Watch Porn at Work, Get Paid by Uncle Sam
Policy + Politics

Watch Porn at Work, Get Paid by Uncle Sam

A bill to ban federal employees from watching porn at work (yes, seriously) is gaining traction on Capitol Hill – just as another government employee is accused of downloading lewd images onto his agency-issued computer. 

A new report from the Department of Housing and Urban Development’s inspector general revealed that one of the agency’s high-level workers in Minneapolis was caught looking at pornographic images on his computer while on the clock. 

The employee, who was in charge of ethics enforcement at the office, reportedly printed off naked photos of "white females" on the agency's computers.

He refused to cooperate with the IG's investigation and told auditors he had forgetten the password to his personal email address. That employee is still under investigation.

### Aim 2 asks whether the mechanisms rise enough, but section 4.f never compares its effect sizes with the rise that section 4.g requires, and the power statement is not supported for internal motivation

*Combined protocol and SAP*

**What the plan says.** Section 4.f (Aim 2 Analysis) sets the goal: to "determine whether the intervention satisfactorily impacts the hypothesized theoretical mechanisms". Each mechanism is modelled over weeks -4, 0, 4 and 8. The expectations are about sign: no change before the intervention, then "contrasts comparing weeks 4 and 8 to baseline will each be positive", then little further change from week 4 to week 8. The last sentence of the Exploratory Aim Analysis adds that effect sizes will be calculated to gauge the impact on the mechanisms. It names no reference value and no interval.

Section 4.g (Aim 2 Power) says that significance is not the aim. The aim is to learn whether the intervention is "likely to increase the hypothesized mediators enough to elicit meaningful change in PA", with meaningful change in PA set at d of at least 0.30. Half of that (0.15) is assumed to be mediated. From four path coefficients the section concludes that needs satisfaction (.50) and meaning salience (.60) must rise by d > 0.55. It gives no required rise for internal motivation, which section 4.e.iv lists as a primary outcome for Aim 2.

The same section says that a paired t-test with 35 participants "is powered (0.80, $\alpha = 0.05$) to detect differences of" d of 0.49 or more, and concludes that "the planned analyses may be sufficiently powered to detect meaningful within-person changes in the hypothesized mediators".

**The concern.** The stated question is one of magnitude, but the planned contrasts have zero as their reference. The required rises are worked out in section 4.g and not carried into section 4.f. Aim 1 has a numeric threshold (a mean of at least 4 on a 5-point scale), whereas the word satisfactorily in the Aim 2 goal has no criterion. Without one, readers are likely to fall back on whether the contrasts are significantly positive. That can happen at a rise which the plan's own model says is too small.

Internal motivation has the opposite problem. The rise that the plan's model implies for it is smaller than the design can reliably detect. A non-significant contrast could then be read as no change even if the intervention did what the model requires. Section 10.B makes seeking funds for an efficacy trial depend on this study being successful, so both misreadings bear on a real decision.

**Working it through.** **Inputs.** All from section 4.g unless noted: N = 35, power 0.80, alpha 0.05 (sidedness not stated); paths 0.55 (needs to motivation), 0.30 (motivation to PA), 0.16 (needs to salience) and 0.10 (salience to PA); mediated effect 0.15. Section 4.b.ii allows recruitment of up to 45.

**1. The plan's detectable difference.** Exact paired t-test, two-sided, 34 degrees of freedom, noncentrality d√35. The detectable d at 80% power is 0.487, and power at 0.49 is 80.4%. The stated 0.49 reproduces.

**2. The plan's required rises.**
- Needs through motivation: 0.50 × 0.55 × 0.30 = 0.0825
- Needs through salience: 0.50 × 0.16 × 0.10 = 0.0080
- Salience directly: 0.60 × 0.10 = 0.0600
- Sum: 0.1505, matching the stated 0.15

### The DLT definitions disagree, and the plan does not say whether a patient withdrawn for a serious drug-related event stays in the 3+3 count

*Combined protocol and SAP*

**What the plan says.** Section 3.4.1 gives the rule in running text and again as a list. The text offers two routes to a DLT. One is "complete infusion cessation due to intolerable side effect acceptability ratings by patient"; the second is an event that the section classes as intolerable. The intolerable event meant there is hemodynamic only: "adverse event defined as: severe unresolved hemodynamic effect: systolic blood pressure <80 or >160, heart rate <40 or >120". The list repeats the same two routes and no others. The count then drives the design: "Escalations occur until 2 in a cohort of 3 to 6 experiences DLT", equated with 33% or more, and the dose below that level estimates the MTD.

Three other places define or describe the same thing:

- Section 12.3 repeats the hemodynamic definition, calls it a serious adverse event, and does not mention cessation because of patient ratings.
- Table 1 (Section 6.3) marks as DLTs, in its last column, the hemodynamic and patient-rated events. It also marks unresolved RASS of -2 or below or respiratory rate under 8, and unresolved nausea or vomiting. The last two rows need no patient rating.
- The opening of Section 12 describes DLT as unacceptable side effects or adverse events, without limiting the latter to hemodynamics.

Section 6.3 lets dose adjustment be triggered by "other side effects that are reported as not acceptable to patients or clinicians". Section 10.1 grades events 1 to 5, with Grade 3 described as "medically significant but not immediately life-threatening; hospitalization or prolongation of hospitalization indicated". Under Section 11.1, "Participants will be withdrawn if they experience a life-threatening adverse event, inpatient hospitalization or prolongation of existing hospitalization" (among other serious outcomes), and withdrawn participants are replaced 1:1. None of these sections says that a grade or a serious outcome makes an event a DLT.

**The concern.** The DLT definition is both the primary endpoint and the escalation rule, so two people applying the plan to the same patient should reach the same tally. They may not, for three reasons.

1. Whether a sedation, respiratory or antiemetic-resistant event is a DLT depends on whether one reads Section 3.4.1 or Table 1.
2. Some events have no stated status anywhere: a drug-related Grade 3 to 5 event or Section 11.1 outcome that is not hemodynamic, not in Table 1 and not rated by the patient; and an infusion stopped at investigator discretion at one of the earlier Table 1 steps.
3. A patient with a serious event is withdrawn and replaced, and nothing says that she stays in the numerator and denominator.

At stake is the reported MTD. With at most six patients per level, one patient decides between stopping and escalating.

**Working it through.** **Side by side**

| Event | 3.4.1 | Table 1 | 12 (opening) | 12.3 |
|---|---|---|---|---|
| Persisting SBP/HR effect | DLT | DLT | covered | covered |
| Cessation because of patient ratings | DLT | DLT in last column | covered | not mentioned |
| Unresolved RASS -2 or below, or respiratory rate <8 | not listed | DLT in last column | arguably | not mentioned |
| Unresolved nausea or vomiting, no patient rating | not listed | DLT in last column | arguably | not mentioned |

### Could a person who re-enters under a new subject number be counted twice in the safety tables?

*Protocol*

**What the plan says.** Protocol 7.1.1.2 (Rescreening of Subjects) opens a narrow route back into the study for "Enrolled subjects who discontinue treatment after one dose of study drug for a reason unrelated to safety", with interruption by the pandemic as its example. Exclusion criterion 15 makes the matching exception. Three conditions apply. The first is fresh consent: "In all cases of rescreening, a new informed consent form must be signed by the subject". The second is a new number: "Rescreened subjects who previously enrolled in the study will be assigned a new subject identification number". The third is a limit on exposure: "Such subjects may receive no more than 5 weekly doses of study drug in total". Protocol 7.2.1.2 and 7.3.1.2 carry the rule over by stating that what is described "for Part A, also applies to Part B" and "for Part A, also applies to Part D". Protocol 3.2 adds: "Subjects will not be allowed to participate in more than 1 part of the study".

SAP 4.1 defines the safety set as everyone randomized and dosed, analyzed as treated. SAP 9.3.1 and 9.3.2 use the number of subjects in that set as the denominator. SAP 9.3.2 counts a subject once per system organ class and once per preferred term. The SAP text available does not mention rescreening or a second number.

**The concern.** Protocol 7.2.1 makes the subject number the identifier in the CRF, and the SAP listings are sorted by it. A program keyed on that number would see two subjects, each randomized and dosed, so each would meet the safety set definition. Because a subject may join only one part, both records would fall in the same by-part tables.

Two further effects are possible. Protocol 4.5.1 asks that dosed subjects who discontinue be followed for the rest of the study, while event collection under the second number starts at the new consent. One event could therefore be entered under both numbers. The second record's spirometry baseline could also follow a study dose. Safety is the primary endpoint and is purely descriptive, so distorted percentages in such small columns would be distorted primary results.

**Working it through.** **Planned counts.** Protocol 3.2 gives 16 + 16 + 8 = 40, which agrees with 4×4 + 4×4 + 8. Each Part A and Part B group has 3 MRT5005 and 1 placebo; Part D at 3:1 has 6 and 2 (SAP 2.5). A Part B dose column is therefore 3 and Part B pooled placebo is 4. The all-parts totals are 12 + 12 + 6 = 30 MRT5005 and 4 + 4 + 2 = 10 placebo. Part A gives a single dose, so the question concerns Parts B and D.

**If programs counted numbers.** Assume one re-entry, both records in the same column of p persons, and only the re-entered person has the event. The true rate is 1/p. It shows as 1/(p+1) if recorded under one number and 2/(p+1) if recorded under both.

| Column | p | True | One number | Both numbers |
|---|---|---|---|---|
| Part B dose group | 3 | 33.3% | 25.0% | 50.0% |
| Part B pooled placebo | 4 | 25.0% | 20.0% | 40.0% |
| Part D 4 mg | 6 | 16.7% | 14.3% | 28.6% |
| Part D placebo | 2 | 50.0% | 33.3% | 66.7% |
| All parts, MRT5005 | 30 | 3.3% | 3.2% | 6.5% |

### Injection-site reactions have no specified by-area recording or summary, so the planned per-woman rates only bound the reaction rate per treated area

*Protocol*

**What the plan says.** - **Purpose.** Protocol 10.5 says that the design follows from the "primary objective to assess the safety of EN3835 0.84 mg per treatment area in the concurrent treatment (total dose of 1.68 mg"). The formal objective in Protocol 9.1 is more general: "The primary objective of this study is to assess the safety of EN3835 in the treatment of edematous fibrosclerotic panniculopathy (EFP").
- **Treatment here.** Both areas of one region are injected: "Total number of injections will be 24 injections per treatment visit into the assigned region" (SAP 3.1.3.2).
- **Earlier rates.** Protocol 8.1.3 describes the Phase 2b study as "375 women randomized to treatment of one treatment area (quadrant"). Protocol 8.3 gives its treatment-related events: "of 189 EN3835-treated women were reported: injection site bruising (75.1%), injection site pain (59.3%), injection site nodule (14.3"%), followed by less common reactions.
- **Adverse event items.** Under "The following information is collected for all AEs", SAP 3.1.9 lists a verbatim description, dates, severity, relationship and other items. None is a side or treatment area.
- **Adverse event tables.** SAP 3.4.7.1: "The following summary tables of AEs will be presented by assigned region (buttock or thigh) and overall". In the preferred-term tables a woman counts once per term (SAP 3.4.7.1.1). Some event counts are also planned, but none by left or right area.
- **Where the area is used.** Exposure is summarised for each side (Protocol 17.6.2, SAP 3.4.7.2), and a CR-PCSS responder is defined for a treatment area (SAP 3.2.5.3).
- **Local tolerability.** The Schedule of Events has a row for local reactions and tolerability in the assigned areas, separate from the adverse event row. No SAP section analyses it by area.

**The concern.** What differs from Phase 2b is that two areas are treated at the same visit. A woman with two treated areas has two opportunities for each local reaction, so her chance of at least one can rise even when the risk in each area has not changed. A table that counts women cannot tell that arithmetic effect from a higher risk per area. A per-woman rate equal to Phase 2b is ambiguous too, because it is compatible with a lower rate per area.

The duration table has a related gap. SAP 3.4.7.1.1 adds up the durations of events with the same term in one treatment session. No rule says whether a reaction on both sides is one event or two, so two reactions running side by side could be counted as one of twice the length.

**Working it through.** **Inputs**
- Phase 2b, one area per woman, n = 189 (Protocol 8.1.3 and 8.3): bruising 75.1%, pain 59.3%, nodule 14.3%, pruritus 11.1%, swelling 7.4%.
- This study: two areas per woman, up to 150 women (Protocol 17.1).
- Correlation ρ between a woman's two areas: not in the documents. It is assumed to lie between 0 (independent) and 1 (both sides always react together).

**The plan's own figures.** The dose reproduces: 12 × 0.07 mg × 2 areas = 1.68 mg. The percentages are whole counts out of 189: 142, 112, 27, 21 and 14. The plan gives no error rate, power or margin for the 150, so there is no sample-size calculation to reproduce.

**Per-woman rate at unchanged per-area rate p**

Related: Fed Workers Get Handcuffed Over Porn Problem

This is not the first time government employees have been taken to task for watching porn at work. Last year, a worker from the Environmental Protection Agency was caught watching two-to-six hours of porn each day for more than two years. Auditors said the employee had downloaded 7,000 pornographic files onto his government computer. As of last September, that employee -- a GS-14 staffer earning between $106,000 and $139,000 a year – was still receiving a paycheck. 

In another instance, a Federal Communications Commission employee was caught watching up to eight hours of porn each week at work, The Washington Times reported. The excuse he gave, according to auditors, was that he often did “not have enough work to do and has free time.”  

Last month, the House Oversight Committee on Government Reform passed the Eliminating Pornography from Agencies Act sponsored by Rep. Mark Meadows (R-NC). It officially bans federal employees from looking at porn while on the job. 

“It’s common sense for the vast majority of Americans that you should not be watching pornography on the taxpayer dime,” Meadows said in a statement. That common sense doesn’t seem to apply, however, to the errant federal workers who breached the public’s trust, wasted valuable time and money, and essentially abused their employment positions. 

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